jQuery Clock: How to Create an Animated Digital Clock

jquery clockjQuery is a fast and compact  JavaScript library having many useful features. It has an easy to use API compatible with most and the latest web browsers. jQuery has revolutionized the way that users write JavaScript. jQuery library is both versatile and extensible.

Today, we take you through an intermediate level tutorial on jQuery Clock. We assume that you know the basics of HTML, CSS and JavaScript. If you want to refresh your knowledge on JavaScript we suggest that you go through our basic JavaScript and jQuery course. To specifically focus onjQuery for Mobiles, you can check out this course specially designed to make JQuery on Mobile platforms really easy.

jQuery is a cross-platform, free and open source software that can handle document navigation, select DOM elements, create animations, handle events and more. It gives you the ability to create powerful and dynamic web pages and web applications.

How to Connect the Plugin to Your Program

The JQuery plugins to a webpage are added in the same way as the jQuery is installed. The plugin’s JS file is uploaded to the web server. The plugin is included with an HTML script tag. Finally the plugin’s script tag must be included after jQuery’s script tag in the HTML code.

Instead of creating your own clock programs from scratch, you can incorporate jQuery clock plugins which are already available online.  However, to give you an idea, we review a typical jQuery Plugin to create an animated digital clock with date and time.

Calling the jQuery Library

 <script type="text/javascript" src="https://code.jquery.com/jquery-1.8.3.min.js"></script>

The script tag in HTML is used to define a client side script such as JavaScript. It points to an external script file by the “src” attribute. Through this code we link to the jQuery library in the plugin.

Initialization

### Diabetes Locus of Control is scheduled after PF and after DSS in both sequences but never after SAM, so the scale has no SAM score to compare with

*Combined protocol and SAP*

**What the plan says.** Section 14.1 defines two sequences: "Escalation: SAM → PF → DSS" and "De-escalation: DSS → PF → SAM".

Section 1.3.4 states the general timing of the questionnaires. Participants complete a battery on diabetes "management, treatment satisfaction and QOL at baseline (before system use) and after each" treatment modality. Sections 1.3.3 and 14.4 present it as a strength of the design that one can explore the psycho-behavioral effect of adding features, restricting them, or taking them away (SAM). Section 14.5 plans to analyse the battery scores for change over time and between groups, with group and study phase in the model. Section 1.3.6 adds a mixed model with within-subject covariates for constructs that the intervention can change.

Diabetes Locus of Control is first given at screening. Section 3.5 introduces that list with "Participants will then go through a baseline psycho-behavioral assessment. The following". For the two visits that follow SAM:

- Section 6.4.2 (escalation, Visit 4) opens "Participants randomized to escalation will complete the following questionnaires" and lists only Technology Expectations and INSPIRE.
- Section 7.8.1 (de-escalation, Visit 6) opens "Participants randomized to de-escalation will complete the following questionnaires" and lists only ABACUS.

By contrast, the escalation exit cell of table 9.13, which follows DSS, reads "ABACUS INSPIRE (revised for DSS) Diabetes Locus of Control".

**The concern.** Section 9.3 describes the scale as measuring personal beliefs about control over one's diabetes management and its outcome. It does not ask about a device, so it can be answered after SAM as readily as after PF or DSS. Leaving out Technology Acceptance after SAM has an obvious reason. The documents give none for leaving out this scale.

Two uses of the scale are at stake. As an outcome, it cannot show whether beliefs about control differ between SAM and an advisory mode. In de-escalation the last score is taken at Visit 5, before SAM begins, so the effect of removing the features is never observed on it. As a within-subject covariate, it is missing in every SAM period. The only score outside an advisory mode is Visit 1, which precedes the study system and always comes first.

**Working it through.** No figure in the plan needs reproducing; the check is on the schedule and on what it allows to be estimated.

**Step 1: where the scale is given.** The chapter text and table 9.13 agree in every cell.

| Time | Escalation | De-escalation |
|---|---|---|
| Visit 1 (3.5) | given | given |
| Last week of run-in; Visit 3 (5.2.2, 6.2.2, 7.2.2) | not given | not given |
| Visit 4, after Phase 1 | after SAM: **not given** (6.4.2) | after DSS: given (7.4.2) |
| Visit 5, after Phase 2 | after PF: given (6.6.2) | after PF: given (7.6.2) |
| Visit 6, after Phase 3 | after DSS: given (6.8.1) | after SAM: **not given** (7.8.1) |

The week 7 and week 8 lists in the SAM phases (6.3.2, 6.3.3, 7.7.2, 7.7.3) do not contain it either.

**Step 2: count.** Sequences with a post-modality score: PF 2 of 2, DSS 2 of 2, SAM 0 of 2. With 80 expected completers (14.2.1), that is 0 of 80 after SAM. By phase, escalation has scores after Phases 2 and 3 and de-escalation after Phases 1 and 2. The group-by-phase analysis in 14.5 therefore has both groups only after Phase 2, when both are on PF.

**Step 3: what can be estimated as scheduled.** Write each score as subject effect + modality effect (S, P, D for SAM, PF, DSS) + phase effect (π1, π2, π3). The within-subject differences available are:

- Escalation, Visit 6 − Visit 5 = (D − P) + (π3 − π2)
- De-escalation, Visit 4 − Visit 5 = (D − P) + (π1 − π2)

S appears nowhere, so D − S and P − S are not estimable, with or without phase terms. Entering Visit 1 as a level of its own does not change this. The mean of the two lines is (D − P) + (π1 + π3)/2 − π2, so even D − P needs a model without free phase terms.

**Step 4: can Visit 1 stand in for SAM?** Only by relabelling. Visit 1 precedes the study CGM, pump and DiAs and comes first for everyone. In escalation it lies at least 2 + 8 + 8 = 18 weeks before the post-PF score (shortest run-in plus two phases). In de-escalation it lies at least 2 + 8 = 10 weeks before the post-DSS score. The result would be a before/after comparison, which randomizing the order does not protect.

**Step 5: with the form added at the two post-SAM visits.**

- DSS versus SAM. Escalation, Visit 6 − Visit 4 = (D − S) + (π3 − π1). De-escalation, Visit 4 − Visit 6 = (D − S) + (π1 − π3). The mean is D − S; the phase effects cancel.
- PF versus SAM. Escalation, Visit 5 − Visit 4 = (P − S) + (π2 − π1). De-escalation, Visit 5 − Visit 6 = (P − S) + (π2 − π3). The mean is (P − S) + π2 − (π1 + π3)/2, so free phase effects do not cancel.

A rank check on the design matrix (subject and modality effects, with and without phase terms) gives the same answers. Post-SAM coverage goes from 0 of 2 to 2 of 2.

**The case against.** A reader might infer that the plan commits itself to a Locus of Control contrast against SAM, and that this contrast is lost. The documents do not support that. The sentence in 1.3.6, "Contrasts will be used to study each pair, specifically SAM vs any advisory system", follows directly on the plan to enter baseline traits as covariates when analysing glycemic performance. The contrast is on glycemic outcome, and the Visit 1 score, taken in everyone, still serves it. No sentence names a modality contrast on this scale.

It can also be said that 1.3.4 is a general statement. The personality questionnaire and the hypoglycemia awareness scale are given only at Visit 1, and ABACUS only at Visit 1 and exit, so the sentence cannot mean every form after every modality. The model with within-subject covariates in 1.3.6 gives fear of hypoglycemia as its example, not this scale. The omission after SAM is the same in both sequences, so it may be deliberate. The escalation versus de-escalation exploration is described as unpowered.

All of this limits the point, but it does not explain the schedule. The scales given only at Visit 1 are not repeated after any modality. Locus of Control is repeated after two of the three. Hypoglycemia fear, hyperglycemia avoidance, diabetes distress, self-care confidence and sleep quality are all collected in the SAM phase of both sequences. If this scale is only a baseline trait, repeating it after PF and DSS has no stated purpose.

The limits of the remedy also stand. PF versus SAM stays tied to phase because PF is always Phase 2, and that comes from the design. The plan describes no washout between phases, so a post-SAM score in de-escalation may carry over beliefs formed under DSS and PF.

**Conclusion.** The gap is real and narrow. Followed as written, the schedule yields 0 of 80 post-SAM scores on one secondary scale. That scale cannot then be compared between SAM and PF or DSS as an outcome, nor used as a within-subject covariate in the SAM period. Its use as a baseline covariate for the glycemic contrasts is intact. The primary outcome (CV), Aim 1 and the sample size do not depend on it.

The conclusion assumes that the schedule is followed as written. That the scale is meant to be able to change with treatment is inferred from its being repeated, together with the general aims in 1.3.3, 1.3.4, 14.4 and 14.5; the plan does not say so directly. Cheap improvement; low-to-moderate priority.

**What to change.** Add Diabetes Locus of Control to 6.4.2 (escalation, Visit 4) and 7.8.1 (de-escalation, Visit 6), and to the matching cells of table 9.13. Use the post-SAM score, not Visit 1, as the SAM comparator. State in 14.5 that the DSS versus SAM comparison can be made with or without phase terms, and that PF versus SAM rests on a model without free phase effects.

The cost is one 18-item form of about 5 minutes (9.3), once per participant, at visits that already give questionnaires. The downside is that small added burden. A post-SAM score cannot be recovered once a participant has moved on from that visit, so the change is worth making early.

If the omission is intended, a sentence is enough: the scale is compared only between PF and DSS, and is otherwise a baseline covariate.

<script type="text/javascript">
$(document).ready(function() {
var month_Names = [ "January", "February", "March", "April", "May", "June", "July", "August", "September", "October
, "November", "December" ];
var day_Names= ["Sunday","Monday","Tuesday","Wednesday","Thursday","Friday","Saturday"]
var new_Date = new Date();
new_Date.setDate(new_Date.getDate());
$('#Date').html(dayNames[new_Date.getDay()] + " " + new_Date.getDate() + ' ' + monthNames[new_Date.getMonth()] + ' ' + new_Date.getFullYear());
setInterval( function() {
   var seconds = new Date().getSeconds();
   $("#sec").html(( seconds < 10 ? "0" : "" ) + seconds);
   },1000);
setInterval( function() {
   var minutes = new Date().getMinutes();
   $("#min").html(( minutes < 10 ? "0" : "" ) + minutes);
   },1000);
setInterval( function() {
   var hours = new Date().getHours();
   $("#hours").html(( hours < 10 ? "0" : "" ) + hours);
   }, 1000);
});
</script>

Let’s walk through the above code to make it easier for you to understand.

$(document).ready(function() is executed when the webpage is loaded into the browser.

In this program, we have declared and initialized two arrays. Array month_Names contains the names of all the 12 months of the year. Array day_Names contains the names of all the 7 days of the week. Take note that the Date() function returns the current date. Variable new_Date is assigned the current date returned by the Date() function. Then we get the current date from date object. Next, the day, date, month and year is displayed. The setInterval() function is executed repeatedly, at specified time intervals. The first parameter has to be a function. The second parameter gives the length of the time intervals between each execution. In this program, we have passed 1000 milliseconds as a second parameter which is equivalent to 1 second. In other words, the time is updated every second as in a real time digital clock. If the number of seconds, is less than 10 then digit zero is appended to the left of the single digit value. Similarly for hours and minutes.